In addition, less job rotation will reduce common touch points between workers, which may help reduce the spread of germs and help employees feel safer.

4. Identify the tasks that require the highest forceful exertion. Analyze the jobs to pinpoint where the highest forces are, determine the true root cause of the excessive force, and brainstorm engineering solutions to eliminate or reduce exposure to the excessive force.

Then implement the improvements that are feasible for the time being.

Blake McGowan, director, ergonomics research group, VelocityEHS | Humantech

5. Identify the tasks that require the highest magnitude of awkward postures. Pinpoint where the awkward postures in tasks are, determine the true root cause of the awkward posture, and brainstorm engineering solutions to eliminate or reduce the magnitude of the posture.

Then implement the improvements that are feasible for the time being.

6. Implement engineering solutions to reduce employee exposure to MSD risk factors. If production is slow, it may be the perfect time to make physical changes to the workstation layout, equipment, or process.

Focus on high-impact, low-cost engineering solutions that are quick to implement.

7. Add additional error-proofing stations. Consider adding temporary checkpoint stations to ensure that all work is getting done correctly. This not only helps ensure that product quality is on point, but it also helps to eliminate rework and waste.

Considering these tips can help make employees’ jobs easier as they readjust to the physical demands of their jobs.

Help Employees Prepare to Restart Work

Help your employees prepare their return to the job by encouraging the following:

8. General Ergonomics Awareness Training. Have all employees complete general ergonomics awareness training to gain a full understanding of what ergonomics is, why it is important for everyone, and what is expected of them in relation to ergonomics.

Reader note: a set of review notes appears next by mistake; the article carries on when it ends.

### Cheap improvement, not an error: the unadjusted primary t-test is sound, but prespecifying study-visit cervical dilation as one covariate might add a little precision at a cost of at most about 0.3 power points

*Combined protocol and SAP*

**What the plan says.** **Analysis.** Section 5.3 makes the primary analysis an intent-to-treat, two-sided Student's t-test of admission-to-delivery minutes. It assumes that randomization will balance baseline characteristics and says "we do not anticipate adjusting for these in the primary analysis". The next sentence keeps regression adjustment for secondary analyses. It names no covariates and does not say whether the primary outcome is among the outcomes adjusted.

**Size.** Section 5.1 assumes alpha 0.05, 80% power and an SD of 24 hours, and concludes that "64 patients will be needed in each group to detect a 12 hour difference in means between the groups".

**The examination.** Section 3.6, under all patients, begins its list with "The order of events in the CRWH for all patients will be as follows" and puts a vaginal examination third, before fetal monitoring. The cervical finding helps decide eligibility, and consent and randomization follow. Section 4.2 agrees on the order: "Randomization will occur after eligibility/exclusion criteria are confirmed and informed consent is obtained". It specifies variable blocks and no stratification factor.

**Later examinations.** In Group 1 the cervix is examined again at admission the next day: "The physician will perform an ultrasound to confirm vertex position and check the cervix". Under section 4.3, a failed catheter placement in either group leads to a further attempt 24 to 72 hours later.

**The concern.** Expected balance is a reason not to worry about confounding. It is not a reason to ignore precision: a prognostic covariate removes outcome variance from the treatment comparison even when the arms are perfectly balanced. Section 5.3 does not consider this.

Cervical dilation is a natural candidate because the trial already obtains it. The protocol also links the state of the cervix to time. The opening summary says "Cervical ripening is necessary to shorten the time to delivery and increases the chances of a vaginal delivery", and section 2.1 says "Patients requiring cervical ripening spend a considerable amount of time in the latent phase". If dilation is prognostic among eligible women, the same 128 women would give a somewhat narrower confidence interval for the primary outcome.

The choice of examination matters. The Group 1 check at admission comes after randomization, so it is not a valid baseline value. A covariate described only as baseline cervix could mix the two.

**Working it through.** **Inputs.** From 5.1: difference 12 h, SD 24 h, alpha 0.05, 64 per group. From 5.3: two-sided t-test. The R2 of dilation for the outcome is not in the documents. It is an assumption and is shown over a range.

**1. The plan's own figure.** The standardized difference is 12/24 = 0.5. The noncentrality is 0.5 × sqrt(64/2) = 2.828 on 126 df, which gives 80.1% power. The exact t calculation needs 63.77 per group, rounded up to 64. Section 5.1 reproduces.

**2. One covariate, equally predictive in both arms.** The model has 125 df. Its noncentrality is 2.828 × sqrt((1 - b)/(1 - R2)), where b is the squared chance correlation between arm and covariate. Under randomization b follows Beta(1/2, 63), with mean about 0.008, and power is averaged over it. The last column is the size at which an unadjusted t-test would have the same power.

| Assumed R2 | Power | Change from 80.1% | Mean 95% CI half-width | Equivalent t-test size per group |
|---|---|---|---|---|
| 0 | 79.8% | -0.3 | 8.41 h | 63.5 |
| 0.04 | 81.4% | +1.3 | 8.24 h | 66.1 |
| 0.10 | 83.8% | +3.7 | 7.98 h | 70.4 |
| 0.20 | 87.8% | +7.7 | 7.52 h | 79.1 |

All workers should also know the primary MSD hazards so they can identify and report ergonomics issues at their own workstation.

9. Ergonomics Self-Assessments. Train each employee to complete an ergonomics self-assessment.

Use a qualitative assessment tool to enable employees to assess each task within their day-to-day job.

10. Review Standard Operating Procedures. Instruct each employee to review standard operating procedures (SOP).

Each SOP should be up to date and available to review prior to restarting work. This can help workers recall all steps in the process or prepare for the next model production.

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Ultimately, it can help reduce errors and improve product quality.

11. Proactively Communicate Physical Discomfort. Encourage employees to proactively communicate physical discomfort to their supervisor.

Whether it is through weekly discomfort surveys or ergonomics self-assessments, this communication can help identify issues and address them before they progress to an MSD.

12. Take A Break. Encourage employees to take all available breaks throughout the day. Breaks from physical activity allow time for muscle recovery.

13. Limit Overtime Hours. Prevent additional physical stress by limiting overtime hours. Employers should consider having more employees work fewer hours, as opposed to having fewer employees work more hours.

14. Focus on Fitness and Well-Being. Encourage employees to focus on personal fitness and overall well-being during their personal time. Advise them to take daily walks to maintain cardiovascular fitness and try at-home workouts to maintain muscle strength and overall fitness.

Consider these tips to help make employees’ jobs easier as they restart work and get used to the physical demands of their jobs.

Not only can these ideas help prevent or reduce the onset on MSDs, but they can help improve product quality, employee efficiency and employee satisfaction. &